But if it’s anything I’ve learned in the 6 ½ years of the Age of Fitzwalkerstan, it’s that these guys are never about fiscal responsibility and legitimate, long-term economic development, but instead are all about political poses and other attempts to trick unsuspecting voters into thinking this state is doing fine. This is despite chronic budget deficits and job growth that’s been in the lower half of the US every year that Scott Walker and WisGOP has been in power.

Which makes me wonder this - how desperate are Walker, WisGOP and Trump these days? Sure seems like they feel they need to try to pull a lot of stunts and trick plays like photo ops with Chinese companies as they give the store away. And just like in football, these guys are likely running those trick plays because their current game plan is failing- bigly.

Tuesday, July 25, 2017

Once again, let Milwaukee raise its own money!

Milwaukee's Public Policy Forum released a report discussing how the City faces fiscal handcuffs that many other large cities in America don't have to deal with. I had a large post ready to go on the subject, but Urban Milwaukee's Bruce Murphy beat me to it today, so I'll forward you to that article, and include some of Bruce's conclusions.

Murphy notes that Milwaukee has always been heavily dependent on shared revenues from the state of Wisconsin, but isn't getting nearly as much sent to it as it would get 30-50 years ago. And that's a main source of its fiscal issues.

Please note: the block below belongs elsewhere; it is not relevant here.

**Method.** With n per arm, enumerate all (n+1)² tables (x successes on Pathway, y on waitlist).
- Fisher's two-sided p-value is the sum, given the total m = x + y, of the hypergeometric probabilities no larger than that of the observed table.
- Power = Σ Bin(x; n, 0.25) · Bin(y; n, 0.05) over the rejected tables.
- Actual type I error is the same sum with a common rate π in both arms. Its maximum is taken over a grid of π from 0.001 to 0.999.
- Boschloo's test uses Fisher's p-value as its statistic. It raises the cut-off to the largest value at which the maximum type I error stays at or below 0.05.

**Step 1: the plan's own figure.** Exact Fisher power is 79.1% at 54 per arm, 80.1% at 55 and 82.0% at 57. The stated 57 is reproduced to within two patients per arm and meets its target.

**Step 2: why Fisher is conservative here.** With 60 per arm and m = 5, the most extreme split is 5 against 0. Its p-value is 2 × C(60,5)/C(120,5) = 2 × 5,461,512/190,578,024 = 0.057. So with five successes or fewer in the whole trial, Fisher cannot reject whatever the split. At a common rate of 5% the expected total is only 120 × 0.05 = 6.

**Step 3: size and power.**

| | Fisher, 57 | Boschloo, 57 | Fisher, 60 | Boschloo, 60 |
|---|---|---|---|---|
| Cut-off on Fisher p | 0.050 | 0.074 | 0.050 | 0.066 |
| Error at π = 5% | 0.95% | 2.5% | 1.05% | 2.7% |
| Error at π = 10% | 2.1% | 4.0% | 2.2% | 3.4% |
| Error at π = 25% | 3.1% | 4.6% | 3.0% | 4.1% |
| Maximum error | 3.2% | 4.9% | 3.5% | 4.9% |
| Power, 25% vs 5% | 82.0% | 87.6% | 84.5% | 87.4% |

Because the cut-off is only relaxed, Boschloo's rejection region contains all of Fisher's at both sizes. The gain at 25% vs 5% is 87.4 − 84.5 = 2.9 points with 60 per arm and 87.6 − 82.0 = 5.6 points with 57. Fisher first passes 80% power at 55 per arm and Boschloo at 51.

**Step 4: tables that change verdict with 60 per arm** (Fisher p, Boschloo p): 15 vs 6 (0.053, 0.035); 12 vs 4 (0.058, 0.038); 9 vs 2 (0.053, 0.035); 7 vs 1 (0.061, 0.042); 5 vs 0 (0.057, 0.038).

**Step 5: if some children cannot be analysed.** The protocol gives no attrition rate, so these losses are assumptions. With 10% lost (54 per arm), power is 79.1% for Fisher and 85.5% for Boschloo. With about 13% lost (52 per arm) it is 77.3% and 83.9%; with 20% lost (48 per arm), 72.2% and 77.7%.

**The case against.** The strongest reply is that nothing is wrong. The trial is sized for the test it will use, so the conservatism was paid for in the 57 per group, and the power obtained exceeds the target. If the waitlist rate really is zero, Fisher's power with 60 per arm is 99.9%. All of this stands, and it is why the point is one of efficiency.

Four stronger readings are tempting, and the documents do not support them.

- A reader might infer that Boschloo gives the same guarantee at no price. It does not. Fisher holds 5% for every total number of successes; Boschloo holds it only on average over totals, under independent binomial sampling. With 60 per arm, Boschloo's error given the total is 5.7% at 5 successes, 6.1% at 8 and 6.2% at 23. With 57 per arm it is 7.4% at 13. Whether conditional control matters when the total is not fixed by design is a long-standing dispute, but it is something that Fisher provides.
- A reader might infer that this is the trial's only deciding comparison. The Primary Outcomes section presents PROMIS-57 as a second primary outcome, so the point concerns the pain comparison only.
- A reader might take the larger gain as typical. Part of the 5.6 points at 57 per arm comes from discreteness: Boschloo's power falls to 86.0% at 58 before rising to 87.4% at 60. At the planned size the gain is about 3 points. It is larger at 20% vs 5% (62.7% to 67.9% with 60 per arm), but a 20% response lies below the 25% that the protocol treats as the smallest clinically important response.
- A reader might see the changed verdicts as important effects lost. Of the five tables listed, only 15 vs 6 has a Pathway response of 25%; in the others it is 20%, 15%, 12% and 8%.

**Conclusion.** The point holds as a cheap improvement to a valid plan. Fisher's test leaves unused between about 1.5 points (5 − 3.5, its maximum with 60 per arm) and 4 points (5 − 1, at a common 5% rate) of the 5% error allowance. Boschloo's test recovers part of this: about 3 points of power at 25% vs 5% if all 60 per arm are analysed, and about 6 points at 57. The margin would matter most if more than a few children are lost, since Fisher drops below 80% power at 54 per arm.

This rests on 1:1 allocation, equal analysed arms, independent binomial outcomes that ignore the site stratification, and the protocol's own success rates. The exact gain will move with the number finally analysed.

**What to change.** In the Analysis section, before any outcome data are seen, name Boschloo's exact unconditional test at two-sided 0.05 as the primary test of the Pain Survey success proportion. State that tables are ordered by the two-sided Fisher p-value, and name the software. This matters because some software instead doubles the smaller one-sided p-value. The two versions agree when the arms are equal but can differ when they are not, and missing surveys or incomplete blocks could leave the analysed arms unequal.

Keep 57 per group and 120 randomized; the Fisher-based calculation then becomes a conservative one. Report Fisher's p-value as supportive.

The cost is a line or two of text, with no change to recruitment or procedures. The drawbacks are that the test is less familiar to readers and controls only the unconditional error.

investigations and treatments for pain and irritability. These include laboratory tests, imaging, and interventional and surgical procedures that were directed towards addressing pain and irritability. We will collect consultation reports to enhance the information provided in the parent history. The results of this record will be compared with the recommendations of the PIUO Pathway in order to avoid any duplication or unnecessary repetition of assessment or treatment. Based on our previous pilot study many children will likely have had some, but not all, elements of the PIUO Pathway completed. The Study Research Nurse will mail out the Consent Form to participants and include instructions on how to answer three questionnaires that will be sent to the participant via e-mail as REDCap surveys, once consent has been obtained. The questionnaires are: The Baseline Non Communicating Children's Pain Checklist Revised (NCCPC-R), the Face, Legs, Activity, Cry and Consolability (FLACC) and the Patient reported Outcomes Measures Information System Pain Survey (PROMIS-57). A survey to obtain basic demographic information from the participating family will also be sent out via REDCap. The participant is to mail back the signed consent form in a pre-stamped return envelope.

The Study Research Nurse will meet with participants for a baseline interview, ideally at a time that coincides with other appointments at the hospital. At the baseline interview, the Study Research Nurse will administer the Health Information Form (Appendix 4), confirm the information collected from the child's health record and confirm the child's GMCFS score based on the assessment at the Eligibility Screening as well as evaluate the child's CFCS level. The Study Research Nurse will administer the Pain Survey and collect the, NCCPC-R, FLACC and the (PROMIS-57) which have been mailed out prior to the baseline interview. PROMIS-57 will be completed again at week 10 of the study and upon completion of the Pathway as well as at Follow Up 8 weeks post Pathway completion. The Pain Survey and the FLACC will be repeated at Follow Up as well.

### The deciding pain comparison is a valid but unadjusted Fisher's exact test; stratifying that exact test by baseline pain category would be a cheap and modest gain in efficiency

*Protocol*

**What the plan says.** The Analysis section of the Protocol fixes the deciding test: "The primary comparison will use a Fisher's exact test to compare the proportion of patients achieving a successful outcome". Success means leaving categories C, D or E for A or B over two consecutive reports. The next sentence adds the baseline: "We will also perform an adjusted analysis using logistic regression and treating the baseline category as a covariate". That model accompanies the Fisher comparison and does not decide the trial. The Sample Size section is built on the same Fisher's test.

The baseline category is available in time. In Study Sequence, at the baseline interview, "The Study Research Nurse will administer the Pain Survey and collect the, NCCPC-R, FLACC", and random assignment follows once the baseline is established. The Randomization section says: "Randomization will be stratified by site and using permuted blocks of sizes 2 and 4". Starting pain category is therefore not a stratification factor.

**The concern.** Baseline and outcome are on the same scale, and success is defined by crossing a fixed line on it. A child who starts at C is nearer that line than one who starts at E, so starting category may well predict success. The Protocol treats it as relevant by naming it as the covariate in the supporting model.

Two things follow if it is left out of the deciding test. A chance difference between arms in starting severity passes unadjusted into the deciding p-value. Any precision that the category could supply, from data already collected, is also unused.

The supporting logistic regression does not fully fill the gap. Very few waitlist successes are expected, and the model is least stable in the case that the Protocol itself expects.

In those days well more than half the city’s budget came from state shared revenue. Even today, after 20 years of declining state aid, the city still gets 48 percent of its revenue from this source, compared to just 18 percent for 38 peer cities analyzed in the study. “General state aid historically has been Milwaukee’s largest revenue source,” the new study notes.

Which is why its huge decline since the mid-1990s is a fiscal earthquake. “If Milwaukee’s intergovernmental revenue… had increased at the rate of inflation from 1995 to 2015,” the study notes, “then its revenue total would have been 58% higher ($415 million versus the $264 million it actually received).” In real dollars that’s a loss of $151 million — a huge hole for a city whose current budget for basic services is $834 million.